• $\begingroup$ @Jason Starr: Your formula above (from the local-global-ext-ss) and the argument looks like it is part of a general theory of embeddings of algebraic varieties into each other. What would be a good article or book to look for, where this is explained in more detail? (I tried with Google already, but found nothing especially pertaining). $\endgroup$ Jan 28 '20 at 14:49
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    $\begingroup$ @JürgenBöhm: Jason is describing the Kodaira-Spencer class that classifies first order thickenings of $X$ by a sheaf $\mathcal I$ (that becomes the square-zero ideal of $X$ inside the thickening). So he's describing the (obstruction to the existence of the) first order part of the ambient space I was after. "Kodaira-Spencer class" is probably the thing to google. $\endgroup$ Jan 28 '20 at 15:08

It seems there is a counterexample. This is based on Jason Starr's suggestion in the comments.

If we have a surface $S$ with two smooth disjoint curves $C_1$ and $C_2$, which are isomorphic, and let $X$ be obtained by gluing $C_1$ and $C_2$ along that isomorphism $i: C_1\to C_2$, then $X$ is projective if there is an ample line bundle on $X$ whose restrictions to $C_1$ and $C_2$ are equal (under $i$).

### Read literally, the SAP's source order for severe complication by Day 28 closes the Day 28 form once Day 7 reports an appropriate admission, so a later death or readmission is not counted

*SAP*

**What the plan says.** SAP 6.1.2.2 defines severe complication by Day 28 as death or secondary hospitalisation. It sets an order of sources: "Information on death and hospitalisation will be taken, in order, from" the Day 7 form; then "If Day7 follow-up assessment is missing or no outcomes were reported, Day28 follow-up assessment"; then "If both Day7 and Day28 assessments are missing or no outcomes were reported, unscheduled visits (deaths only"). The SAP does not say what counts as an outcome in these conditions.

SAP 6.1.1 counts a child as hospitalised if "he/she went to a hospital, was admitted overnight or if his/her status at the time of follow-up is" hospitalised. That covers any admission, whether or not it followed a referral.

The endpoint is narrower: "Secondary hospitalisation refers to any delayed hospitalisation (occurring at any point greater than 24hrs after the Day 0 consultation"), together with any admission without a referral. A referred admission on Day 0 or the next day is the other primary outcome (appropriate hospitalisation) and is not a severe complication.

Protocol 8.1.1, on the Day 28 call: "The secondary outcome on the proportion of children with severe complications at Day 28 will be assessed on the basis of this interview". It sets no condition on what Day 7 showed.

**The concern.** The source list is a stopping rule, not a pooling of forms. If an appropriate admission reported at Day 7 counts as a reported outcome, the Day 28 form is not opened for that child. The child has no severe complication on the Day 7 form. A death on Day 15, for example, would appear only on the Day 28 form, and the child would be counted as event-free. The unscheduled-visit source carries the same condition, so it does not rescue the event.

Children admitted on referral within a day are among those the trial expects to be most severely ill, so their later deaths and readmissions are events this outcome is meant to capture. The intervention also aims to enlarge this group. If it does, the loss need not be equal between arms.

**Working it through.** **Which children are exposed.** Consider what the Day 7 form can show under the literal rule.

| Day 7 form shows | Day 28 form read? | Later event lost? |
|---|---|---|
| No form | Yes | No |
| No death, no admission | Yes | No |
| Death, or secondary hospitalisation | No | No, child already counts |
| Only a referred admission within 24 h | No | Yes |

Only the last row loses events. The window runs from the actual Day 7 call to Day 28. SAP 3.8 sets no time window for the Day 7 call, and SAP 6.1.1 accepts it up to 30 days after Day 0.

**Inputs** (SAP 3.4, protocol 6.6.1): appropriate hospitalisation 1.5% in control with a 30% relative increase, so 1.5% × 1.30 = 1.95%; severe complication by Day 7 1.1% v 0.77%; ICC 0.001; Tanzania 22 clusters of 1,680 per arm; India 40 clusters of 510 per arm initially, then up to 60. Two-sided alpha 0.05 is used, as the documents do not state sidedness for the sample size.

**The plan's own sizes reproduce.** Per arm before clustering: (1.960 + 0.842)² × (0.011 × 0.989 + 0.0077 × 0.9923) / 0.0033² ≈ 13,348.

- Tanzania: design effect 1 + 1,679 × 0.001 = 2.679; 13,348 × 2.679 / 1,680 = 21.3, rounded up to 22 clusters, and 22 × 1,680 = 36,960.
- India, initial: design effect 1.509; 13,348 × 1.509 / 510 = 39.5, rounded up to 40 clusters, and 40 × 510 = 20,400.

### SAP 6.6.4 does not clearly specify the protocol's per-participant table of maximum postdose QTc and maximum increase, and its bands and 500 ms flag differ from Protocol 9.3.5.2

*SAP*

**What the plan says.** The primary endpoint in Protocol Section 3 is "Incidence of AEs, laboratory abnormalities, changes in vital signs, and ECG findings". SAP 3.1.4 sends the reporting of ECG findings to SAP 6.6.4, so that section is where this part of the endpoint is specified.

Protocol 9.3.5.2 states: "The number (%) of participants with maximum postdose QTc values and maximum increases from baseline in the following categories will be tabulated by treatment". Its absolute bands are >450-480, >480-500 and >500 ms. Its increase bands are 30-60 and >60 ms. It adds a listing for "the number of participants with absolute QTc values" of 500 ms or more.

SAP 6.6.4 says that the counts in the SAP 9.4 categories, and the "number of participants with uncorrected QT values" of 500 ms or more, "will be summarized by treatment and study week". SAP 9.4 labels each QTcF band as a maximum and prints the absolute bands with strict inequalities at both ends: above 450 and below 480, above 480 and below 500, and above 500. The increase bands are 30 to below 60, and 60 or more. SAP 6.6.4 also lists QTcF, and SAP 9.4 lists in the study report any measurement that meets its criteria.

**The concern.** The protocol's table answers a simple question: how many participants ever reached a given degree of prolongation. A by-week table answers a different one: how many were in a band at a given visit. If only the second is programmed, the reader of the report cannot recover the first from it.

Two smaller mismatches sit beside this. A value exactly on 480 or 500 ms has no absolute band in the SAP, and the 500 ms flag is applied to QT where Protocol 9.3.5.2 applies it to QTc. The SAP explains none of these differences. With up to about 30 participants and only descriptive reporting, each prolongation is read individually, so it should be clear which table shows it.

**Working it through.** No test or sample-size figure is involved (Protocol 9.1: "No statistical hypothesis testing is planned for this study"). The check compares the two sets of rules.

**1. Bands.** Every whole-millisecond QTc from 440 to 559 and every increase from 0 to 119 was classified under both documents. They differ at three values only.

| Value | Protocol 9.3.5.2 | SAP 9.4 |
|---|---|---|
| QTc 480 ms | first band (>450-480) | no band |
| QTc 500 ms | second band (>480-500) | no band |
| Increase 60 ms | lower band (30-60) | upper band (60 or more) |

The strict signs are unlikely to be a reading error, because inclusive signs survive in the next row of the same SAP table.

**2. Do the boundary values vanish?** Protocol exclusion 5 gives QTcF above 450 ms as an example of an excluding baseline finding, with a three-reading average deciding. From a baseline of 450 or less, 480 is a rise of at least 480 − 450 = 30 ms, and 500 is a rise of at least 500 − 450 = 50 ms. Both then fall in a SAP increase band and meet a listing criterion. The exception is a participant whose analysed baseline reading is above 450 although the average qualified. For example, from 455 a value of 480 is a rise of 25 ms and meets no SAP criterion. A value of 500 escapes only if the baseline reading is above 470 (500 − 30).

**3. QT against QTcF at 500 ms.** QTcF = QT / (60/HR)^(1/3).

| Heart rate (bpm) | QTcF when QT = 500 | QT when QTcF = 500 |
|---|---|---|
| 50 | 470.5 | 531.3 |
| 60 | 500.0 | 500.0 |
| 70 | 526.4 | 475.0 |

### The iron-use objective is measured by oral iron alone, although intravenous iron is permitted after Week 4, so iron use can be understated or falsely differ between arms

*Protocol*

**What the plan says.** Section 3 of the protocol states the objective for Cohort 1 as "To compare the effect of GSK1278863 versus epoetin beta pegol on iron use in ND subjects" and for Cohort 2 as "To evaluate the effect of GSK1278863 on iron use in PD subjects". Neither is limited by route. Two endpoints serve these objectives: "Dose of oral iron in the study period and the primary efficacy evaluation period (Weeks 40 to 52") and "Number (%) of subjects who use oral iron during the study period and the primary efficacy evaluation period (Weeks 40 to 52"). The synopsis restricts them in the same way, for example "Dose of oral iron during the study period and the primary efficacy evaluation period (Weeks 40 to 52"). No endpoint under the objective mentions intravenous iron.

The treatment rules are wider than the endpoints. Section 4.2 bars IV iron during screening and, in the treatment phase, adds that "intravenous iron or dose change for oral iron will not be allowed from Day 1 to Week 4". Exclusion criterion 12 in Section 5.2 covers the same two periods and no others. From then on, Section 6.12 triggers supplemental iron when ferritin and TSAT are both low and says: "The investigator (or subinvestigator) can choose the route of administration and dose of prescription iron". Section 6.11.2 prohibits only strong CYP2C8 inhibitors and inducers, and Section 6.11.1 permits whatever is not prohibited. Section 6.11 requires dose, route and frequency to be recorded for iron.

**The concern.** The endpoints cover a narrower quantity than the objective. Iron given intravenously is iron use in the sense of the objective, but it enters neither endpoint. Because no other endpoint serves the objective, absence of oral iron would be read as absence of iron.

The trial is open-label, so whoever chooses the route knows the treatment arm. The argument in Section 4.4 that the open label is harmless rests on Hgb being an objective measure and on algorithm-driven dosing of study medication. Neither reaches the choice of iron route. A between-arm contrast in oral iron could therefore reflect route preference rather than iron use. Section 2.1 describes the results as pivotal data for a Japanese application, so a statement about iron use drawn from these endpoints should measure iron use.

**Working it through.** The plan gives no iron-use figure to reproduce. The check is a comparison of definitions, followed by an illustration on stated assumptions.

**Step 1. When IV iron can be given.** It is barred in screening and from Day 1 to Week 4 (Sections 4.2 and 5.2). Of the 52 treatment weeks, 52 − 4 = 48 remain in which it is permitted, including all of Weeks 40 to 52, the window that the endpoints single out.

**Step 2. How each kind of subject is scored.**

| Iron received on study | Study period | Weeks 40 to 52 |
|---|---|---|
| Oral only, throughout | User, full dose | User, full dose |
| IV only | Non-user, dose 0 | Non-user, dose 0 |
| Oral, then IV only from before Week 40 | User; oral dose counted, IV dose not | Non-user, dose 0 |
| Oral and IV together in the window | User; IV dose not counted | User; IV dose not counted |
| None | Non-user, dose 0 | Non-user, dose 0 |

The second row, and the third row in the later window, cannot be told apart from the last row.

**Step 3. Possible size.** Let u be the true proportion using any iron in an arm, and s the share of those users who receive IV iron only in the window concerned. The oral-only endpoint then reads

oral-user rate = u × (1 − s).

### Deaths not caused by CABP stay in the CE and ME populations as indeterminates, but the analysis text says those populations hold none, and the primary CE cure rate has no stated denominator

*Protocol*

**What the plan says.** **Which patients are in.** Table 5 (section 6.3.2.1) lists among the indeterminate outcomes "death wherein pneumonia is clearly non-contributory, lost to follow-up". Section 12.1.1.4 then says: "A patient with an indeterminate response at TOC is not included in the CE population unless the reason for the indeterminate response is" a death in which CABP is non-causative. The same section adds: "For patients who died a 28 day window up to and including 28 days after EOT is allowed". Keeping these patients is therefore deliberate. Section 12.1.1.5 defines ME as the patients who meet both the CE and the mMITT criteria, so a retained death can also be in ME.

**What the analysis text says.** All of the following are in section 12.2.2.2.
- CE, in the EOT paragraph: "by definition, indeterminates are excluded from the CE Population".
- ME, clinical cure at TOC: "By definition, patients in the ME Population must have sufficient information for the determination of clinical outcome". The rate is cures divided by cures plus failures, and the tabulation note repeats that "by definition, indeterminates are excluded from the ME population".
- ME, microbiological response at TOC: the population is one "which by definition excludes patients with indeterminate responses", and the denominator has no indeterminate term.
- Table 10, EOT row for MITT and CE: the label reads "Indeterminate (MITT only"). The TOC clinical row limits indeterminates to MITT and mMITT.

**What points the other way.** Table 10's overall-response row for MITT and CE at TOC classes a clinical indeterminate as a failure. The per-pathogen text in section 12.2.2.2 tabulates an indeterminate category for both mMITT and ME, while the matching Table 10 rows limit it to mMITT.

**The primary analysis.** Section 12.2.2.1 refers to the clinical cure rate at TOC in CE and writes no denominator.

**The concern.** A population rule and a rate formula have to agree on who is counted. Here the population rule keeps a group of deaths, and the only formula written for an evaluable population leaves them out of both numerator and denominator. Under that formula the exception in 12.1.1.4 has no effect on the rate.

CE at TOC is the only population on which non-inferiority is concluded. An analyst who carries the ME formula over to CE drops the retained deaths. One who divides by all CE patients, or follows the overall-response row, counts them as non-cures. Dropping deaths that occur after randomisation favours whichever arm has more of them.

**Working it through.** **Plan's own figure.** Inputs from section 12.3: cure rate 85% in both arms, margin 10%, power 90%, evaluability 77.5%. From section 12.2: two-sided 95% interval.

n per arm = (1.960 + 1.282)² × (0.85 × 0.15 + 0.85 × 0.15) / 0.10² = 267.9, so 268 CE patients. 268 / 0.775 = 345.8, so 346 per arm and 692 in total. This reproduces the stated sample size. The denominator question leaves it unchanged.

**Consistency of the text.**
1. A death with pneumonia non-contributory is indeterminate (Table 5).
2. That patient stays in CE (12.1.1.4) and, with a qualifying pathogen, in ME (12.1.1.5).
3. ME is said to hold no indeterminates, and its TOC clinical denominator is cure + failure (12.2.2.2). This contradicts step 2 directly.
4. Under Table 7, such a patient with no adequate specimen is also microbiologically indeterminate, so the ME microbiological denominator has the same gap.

$X$ has singularities locally isomorphic to a nodal curve cross a smooth curve, thus has local embedding dimension $3$. Can $X$ be embedded as a hypersurface in a smooth $3$-fold? If so, then by (part of) Jason Starr's obstruction, the sheaf

$$\mathcal{Ext}^1_{\mathcal O_X} (\Omega_{X/k}, \mathcal I)= \mathcal{Ext}^1_{\mathcal O_X} (\Omega_{X/k}, \mathcal O_X) \otimes \mathcal I$$ must be globally generated, where $\mathcal I$ is the conormal line bundle. This sheaf is clearly supported on the glued curve $C$, and we can calculate that it is isomorphic to $\mathcal I $ tensored with the normal bundle of $C_1$ and the normal bundle of $C_2$ there. (It suffices to work, carefully, locally in $k[x,y]/xy$, where $\Omega$ is generated by $dx$ and $dy$ with relation $xdy+ ydx=0$ and the generator of the $\mathcal{Ext}^1$ is precisely the linear map that sends $xdy+ydx$ to $1$, which the automorphism group acts on the same way it acts on the tensor rpoduct of the normal bundles.)